December 19, 2015 • By Dennis Beaver

Readers who grew up in America of the 1950s and 1960s, and lived in a house with a garage or basement will undoubtedly have warm memories of their deep freezer, also known as a chest freezer. Frozen foods were becoming the rage, as was saving money through buying in quantity, such as the sides of beef that mom or dad happily placed into the freezer.

But from the 1970s onward, as refrigerators grew in size, offering much larger frozen food sections, the deep freezer itself was unplugged and put into cold storage.

The kids grew up, moved away, but when returning to mom and dad’s home, glancing at that large, white metal box out there in the garage, remembered those good years, happy family moments, especially this visit, because dad had passed away.

“Weeks after the funeral, I was visiting mom, helping to clean the house and getting rid of so much un-needed stuff,” Arcata reader “Will” emailed, “when ‘Cal,’ a neighbor who lived right across the street came over asking if there was anything we wanted to sell. I immediately thought of the freezer.”

“Sure, your dad showed it to me and we talked of how your parents enjoyed filling it with food. I’ll give you $100 dollars for it and I don’t care if it’s working or not,” he replied. “I agreed, he handed me the money, we opened the garage door and pushed it over to his home.”

Several days later, Will received an unexpected and shocking phone call from mom’s next-door neighbor. “Cal looks like the cat who ate the canary. He is telling everyone on our block that you are the world’s biggest fool, and showing them what he found inside the freezer, wrapped in the front page of a 1965 newspaper.

“It’s money, Will, it’s $10,000 in hundred dollar bills! You never looked inside of the freezer before selling it, right? I’m so sorry.”

We ran our reader’s story by Los Angeles-based, Contracts Law professor Bryan Hull of Loyola Law School and Hanford attorney Ron Jones for their analysis. While lawyers often reach opposite — and legally valid findings with identical facts — both reached the same conclusion.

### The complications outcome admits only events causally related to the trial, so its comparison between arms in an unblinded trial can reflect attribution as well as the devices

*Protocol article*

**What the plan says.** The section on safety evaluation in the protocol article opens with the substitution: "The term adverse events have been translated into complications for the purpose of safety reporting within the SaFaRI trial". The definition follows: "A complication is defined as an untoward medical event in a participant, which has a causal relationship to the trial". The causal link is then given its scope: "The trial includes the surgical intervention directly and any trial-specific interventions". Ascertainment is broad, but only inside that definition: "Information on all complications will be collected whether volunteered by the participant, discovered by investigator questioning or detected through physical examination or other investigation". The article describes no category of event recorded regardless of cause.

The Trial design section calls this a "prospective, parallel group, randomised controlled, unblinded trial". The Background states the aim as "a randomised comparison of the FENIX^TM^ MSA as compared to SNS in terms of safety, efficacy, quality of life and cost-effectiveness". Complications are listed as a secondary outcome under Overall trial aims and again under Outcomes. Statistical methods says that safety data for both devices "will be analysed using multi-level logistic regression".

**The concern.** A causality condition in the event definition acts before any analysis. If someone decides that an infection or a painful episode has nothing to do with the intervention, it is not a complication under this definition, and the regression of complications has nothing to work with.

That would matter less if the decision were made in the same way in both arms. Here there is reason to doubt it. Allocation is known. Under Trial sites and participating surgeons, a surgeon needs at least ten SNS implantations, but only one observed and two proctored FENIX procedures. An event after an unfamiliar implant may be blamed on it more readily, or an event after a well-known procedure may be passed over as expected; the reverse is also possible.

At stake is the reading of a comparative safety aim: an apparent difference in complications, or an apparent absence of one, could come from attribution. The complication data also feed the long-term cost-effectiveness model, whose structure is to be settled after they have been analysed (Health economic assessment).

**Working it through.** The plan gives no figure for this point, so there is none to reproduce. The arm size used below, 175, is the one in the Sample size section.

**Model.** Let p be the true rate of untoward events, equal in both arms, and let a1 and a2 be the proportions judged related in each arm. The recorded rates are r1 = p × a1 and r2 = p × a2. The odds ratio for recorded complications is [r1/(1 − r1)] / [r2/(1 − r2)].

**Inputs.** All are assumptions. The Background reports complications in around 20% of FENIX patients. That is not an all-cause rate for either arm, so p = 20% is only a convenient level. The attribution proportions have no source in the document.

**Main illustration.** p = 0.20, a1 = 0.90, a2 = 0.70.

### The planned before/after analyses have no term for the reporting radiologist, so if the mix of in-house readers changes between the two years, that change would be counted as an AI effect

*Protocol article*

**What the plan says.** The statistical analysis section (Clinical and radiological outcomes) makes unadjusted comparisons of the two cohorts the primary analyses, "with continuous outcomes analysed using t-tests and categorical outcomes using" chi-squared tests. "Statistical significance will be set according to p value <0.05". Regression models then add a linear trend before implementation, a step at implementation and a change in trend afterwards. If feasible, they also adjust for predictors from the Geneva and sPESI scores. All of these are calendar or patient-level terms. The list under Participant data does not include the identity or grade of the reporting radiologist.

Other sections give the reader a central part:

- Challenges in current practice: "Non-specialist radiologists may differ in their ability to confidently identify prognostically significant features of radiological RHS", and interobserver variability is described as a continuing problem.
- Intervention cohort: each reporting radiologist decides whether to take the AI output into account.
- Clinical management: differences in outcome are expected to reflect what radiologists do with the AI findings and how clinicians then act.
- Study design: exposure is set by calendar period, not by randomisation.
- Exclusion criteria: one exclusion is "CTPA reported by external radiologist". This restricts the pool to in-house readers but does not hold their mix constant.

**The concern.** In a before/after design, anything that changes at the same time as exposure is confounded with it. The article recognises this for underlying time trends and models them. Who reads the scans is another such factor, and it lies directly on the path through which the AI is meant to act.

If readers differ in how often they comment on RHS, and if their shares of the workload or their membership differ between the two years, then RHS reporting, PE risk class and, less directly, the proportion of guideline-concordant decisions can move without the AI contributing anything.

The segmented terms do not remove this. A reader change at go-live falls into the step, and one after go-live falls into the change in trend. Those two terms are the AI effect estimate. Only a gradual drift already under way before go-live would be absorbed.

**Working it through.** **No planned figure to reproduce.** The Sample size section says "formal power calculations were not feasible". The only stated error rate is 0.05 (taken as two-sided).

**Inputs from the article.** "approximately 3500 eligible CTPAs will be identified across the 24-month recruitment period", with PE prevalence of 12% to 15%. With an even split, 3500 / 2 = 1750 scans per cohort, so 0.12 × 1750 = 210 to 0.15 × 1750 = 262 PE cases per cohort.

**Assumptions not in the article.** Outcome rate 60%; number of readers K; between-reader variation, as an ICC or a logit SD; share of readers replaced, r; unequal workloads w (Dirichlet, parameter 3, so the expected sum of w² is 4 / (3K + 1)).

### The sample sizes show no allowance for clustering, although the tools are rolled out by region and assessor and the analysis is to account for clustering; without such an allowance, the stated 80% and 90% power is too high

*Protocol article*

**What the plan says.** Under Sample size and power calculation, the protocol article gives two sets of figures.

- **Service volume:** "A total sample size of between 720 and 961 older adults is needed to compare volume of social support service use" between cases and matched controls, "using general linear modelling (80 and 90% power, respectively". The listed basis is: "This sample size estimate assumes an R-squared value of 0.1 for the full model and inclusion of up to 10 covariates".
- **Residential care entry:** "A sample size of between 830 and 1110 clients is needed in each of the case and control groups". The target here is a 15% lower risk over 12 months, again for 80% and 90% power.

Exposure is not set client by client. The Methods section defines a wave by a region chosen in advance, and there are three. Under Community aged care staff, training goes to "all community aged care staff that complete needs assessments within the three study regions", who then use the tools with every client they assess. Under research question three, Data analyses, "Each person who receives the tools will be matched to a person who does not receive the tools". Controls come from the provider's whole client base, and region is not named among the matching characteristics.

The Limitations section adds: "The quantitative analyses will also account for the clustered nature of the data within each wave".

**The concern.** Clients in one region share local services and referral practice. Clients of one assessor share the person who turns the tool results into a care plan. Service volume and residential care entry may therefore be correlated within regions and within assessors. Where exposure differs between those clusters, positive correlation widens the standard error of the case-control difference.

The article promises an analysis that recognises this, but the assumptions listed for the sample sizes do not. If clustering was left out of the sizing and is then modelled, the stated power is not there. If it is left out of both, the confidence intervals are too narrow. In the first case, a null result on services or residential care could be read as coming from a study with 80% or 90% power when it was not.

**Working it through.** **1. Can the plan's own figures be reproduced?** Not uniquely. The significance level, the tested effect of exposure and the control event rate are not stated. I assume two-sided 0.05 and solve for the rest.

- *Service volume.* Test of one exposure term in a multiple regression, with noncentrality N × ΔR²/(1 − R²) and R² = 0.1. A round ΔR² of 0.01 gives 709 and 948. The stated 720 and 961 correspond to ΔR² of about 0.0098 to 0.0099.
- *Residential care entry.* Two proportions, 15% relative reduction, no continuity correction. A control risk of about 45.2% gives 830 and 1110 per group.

“A case like this gives new meaning to cold, hard cash!” Hull stated with a broad smile, adding, “Valid, legally enforceable contracts require mutual consent, and this freezer case is a classic example of mutual mistake.

“As a contract is a consensual transaction, we have to agree on what I am selling and what you are buying. Here, this wasn’t gambling — such as buying unknown contents at a storage facility auction — because there was an agreement on the freezer but not on contents which happened to be inside.

“Here, both Will and the neighbor were under the assumption that all the buyer was getting was a freezer, which might not even have been in working order,” Hull points out.

“This is similar to a Washington state case where a seller sold what it thought were empty containers for airplane engines without realizing that two of the containers had engines in them! Upon learning of this fact, it was successfully able to undo the sale.

“While the law does not always do the fair thing, in a case like this the court will likely find for the people who sold the freezer — they should get their cash back! This is true even if we assume Will was negligent in not looking inside the freezer to see what was there,” he concluded

“I whole heartedly agree with Professor Hull,” Jones stated, adding, “This neighbor is a real jerk! The lack of morality in keeping the money is beyond words. Why would anyone brag about this in the neighborhood?”

Jones suggested this apt title: “Neighbor Gets a Bad Case of Freezer Burn.”

“We could have hired a lawyer or gone to Small Claims Court, but mom was now living alone and elderly, so the idea of taking this guy on scared her. She was afraid of what he or his family might do, and yet philosophical, telling me:

“It was as if we never had the money, and besides, the Bible tells us ill-gotten gains takes away the life of the possessors.”

“Mr. Beaver, six months to the day that I sold the freezer, Cal’s wife died of horribly painful bone cancer. It was so strange, my mom’s words echoed in my head! I thought you would find this worth a column, Will.”

Indeed, we have, and thanks!

Dennis Beaver practices law in Bakersfield and enjoys hearing from his readers. Contact Dennis Beaver.